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How Long-Dead Arctic Explorers Are Helping to Improve Climate Science

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The Revenue Cutter Thomas
Corwin, in which John Muir sailed as part of an Arctic research trip. Photo: Frank H. Nowell

In
July 1879, 33 Navy men set sail for the North Pole aboard the U.S.S. Jeannette Arctic
expedition. That fall the ship became mired in ice off southern Alaska and drifted
for three years. Its hull was later crushed and the crew abandoned the ship,
pulling smaller crafts over the ice, searching for open water. In the end, only
11 men survived. But the logbook, in which the ship's crew wrote detailed
weather and sea ice observations, also survived.

Climate scientists are hoping the data inside that and many other Naval and
Coast Guard ships, dating back to the mid 1800s, will improve climate science
and boost the accuracy of modeling for future weather patterns. Last year, the National
Oceanic and Atmospheric Administration (NOAA) and the National Archives and
Records Administration (NARA) began digitizing these logbooks. Now,
OldWeather.org, a collaboration between a number of
academic, government and citizen science research organizations, is spearheading the Arctic Rediscovery Project, an effort to transcribe this
massive amount of data, a vital first step in the data analysis process.

Last
month, sea ice covering the Arctic Ocean fell to the lowest extent in the
existing records, which extend back to 1979, when satellite-based data first
became available. This was an alarming discovery, especially given the absence
of extreme weather that has precipitated ice loss in years past. But the Arctic
Rediscovery Project could greatly improve climate scientists' understanding of
Arctic sea ice by extending the archives of scientific sea ice data by
more than 100 years.

Once
collected, the data will represent “a marked incremental improvement to
what we know about Arctic ice and that will really change what we can say about
the future,” says Kevin Wood, a research scientist at NOAA's Joint
Institute for the Study of the Atmosphere and Ocean at the University of
Washington. “I would not say it's going have a major impact, but you never
know.”

The
weather data from each logbook, which includes temperature, barometric
pressure and other variables such as wind, cloud cover and wave action, will
go into a database and used for retrospective analysis. This, explains Wood,
will allow climate scientists to sample data as far back as possible and then
“reconstruct the atmosphere in the Arctic for every six hours, from 1850
until now.”

Here's a video from Old Weather about how weather data is used to reconstruct climate maps:

In fact, all of the videos and simulations on the Old Weather Vimeo page are pretty fascinating.

OTHER
VALUE

The
logbooks will do more than let climate scientists tap into more of the Arctic's
recent history, they will also likely provide valuable insights for historians,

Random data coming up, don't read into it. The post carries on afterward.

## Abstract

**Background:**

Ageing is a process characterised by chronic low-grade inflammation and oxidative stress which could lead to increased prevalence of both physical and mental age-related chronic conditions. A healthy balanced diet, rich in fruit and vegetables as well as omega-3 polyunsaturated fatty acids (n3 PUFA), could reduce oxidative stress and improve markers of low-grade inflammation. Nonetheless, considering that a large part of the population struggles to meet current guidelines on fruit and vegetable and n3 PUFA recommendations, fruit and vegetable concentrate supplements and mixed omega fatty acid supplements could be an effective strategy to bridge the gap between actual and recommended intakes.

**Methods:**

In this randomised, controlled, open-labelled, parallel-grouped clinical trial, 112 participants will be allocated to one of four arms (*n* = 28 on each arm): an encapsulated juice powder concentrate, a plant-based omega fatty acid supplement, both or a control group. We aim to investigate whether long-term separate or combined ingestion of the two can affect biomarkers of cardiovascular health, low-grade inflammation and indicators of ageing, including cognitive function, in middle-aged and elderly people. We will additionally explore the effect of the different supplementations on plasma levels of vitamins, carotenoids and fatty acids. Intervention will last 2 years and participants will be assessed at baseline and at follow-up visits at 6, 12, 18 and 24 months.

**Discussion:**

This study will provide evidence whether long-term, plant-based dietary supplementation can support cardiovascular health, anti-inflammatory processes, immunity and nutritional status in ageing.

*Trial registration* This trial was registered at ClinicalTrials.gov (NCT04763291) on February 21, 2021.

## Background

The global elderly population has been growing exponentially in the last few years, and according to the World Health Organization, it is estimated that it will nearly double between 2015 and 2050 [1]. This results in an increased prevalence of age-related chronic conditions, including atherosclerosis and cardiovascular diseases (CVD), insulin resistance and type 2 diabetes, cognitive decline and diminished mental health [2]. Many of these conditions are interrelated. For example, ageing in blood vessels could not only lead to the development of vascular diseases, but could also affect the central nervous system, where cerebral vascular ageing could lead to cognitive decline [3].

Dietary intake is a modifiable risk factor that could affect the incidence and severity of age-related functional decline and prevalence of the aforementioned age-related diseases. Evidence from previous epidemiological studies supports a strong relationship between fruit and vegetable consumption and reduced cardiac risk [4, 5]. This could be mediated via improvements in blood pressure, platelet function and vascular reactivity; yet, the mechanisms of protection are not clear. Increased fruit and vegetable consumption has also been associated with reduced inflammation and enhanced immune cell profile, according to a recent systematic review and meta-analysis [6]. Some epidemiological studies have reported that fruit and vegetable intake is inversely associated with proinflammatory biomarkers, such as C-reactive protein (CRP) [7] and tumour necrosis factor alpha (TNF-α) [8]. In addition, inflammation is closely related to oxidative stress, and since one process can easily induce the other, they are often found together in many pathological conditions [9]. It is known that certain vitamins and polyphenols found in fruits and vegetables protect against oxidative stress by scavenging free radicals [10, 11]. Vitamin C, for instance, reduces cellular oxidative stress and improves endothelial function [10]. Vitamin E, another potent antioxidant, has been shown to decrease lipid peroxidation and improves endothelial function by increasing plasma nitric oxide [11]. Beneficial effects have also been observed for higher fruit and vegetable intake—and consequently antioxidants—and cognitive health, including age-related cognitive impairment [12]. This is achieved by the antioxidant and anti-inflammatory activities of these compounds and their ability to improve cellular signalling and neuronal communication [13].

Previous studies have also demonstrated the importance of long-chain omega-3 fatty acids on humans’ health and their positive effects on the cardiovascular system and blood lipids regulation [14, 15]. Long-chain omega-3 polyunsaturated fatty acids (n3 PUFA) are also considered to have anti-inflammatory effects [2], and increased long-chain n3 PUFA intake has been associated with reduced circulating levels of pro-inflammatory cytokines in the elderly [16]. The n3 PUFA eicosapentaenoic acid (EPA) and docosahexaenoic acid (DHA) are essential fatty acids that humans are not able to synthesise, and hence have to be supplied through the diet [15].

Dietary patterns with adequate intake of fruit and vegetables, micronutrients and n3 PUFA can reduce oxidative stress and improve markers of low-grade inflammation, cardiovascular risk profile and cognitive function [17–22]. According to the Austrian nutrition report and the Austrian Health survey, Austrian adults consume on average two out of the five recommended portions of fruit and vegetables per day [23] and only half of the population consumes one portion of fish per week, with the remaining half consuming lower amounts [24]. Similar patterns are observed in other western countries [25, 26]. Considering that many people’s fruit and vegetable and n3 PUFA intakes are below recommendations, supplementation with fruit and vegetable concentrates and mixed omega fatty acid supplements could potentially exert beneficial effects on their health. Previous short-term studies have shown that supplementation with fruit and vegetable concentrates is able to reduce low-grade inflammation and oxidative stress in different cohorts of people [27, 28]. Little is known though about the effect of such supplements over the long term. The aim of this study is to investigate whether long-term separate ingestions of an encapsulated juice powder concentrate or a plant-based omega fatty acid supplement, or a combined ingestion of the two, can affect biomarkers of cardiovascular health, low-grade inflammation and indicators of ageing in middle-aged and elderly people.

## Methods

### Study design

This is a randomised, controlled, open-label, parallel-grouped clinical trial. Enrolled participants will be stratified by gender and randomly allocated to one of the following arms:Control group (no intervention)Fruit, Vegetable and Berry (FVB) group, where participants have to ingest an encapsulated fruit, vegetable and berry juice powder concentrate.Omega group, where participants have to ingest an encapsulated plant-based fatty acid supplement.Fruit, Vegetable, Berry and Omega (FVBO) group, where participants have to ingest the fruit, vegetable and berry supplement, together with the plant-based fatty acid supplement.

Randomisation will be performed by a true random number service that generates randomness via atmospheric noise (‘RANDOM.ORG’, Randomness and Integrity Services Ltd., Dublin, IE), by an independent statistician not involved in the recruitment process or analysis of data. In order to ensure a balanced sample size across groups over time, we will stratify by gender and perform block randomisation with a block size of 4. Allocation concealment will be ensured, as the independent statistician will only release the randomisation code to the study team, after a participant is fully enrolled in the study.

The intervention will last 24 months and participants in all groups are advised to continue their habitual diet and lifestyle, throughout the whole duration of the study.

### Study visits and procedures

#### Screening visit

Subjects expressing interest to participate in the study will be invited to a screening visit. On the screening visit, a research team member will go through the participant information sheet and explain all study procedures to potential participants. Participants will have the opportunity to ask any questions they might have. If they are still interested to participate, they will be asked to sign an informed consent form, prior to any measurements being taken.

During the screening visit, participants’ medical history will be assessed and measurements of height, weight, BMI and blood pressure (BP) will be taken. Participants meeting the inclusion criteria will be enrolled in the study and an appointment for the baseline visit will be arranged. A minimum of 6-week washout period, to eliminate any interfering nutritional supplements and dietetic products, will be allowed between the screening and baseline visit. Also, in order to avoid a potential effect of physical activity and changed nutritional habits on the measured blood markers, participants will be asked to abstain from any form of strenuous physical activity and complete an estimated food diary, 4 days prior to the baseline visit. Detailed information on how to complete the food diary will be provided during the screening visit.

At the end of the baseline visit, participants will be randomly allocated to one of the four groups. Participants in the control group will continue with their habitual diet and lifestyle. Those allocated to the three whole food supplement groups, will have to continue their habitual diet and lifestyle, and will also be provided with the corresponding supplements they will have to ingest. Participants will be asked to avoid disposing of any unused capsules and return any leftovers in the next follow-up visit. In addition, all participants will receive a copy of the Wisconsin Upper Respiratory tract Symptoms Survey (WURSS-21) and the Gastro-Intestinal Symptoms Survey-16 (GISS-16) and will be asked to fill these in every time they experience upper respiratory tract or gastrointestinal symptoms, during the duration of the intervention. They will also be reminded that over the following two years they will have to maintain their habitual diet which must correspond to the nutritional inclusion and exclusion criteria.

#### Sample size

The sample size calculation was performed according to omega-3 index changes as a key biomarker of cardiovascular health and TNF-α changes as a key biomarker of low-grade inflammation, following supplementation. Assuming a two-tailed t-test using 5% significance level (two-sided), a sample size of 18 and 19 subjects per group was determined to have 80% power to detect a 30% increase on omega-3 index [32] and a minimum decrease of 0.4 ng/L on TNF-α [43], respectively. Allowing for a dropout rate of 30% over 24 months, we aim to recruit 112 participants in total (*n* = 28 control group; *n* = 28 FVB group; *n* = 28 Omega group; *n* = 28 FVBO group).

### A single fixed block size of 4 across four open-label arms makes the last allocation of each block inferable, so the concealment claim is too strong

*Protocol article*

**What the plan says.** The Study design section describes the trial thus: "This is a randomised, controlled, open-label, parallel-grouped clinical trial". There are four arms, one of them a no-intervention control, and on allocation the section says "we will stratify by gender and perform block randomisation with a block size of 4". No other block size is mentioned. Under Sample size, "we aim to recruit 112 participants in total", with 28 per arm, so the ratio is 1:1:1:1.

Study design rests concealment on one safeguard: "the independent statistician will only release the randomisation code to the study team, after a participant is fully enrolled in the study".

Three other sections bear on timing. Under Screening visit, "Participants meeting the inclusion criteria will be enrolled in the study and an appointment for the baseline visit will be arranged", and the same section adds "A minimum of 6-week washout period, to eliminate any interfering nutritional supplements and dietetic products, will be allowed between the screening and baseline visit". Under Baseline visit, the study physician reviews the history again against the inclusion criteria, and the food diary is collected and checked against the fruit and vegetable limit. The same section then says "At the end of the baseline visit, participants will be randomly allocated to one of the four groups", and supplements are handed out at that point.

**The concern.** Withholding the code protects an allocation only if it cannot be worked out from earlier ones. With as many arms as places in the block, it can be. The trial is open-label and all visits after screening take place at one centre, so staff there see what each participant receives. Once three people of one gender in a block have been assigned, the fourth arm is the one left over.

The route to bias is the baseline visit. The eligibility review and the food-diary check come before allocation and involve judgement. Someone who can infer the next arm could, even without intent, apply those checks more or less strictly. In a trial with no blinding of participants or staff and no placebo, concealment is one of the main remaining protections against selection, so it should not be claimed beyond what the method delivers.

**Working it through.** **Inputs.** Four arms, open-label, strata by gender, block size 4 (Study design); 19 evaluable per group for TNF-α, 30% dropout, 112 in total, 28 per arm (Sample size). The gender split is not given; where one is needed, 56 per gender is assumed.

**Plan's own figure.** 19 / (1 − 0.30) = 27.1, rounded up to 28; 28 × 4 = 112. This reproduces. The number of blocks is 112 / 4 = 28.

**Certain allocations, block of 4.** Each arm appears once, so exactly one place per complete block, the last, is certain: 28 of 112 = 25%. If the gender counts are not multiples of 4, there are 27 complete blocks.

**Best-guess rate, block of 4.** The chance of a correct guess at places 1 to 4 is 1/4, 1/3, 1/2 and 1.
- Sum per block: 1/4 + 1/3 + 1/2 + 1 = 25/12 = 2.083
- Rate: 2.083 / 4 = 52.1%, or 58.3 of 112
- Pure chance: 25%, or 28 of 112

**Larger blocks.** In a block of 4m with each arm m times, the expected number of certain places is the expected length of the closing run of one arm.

biologists and a long list of other interested parties.

“The
National Archive is excited because we will be posting copies of the logbooks
to our website, so anyone who has access to the Internet will be able to look at
these pages,” says Mark Mollan, a Navy/Maritime reference archivist with
NARA.

Each
logbook follows a generally standard format, with weather data on one side and
the facing page used for observations. “Sometimes there are multi-page
reports that detail on overland rescue operation,” says Mollan. “We
found some actual flowers tucked into a logbook from 1891. We're now trying to
identify them with DNA analysis.”

The
spread of sickness among crewmembers would also be documented, which can be
valuable for epidemiologists tracking the history of specific ailments.

The
team also hopes to scan logbooks from the New Bedford Whaling Museum and the
Providence Public Library, notes Wood, who says whale ship logbooks also offer
clues into the historical pressures placed on specific fisheries. “As I
read through these old whaling logbooks I came across one from 1854. The crew
was near Kamchatka and they could see 50 whaling ships, all trying to kill
Bowhead [whales]. So, pressure on that fishery might be even worse than we
thought.”

YOU
CAN HELP

In
addition to Navy and Coast Guard logbooks, those belonging to the ships of the
Revenue-Marine fleet, an old maritime law enforcement agency, are being
digitized. This includes that of the Revenue Cutter Thomas Corwin, in which
John Muir sailed as part of an Arctic scientific research trip in 1881.

It's
hard to imagine how exciting and terrifying (not to mention, long, cold and
tedious) these expeditions were. The crews were isolated for months or years
and had no means for two-way communication. But as a volunteer, you can help
climate scientists unlock the knowledge that the logbooks hold.

OldWeather.org
and citizen science service Zooniverse are recruiting citizen scientists to help transcribe the digitized pages. It's
a huge job—each page is transcribed by three individuals in order to ensure
accuracy—but the sooner it's
done, the closer climate scientists will be to unlocking the value the logbooks
hold and improving climate science. You can get started at the OldWeather.org
website.

But first, check out this short video that overlays recordings of Arctic sea ice movements atop images and narration from Arctic explorers:

—Mary
Catherine O'Connor
@mcoc

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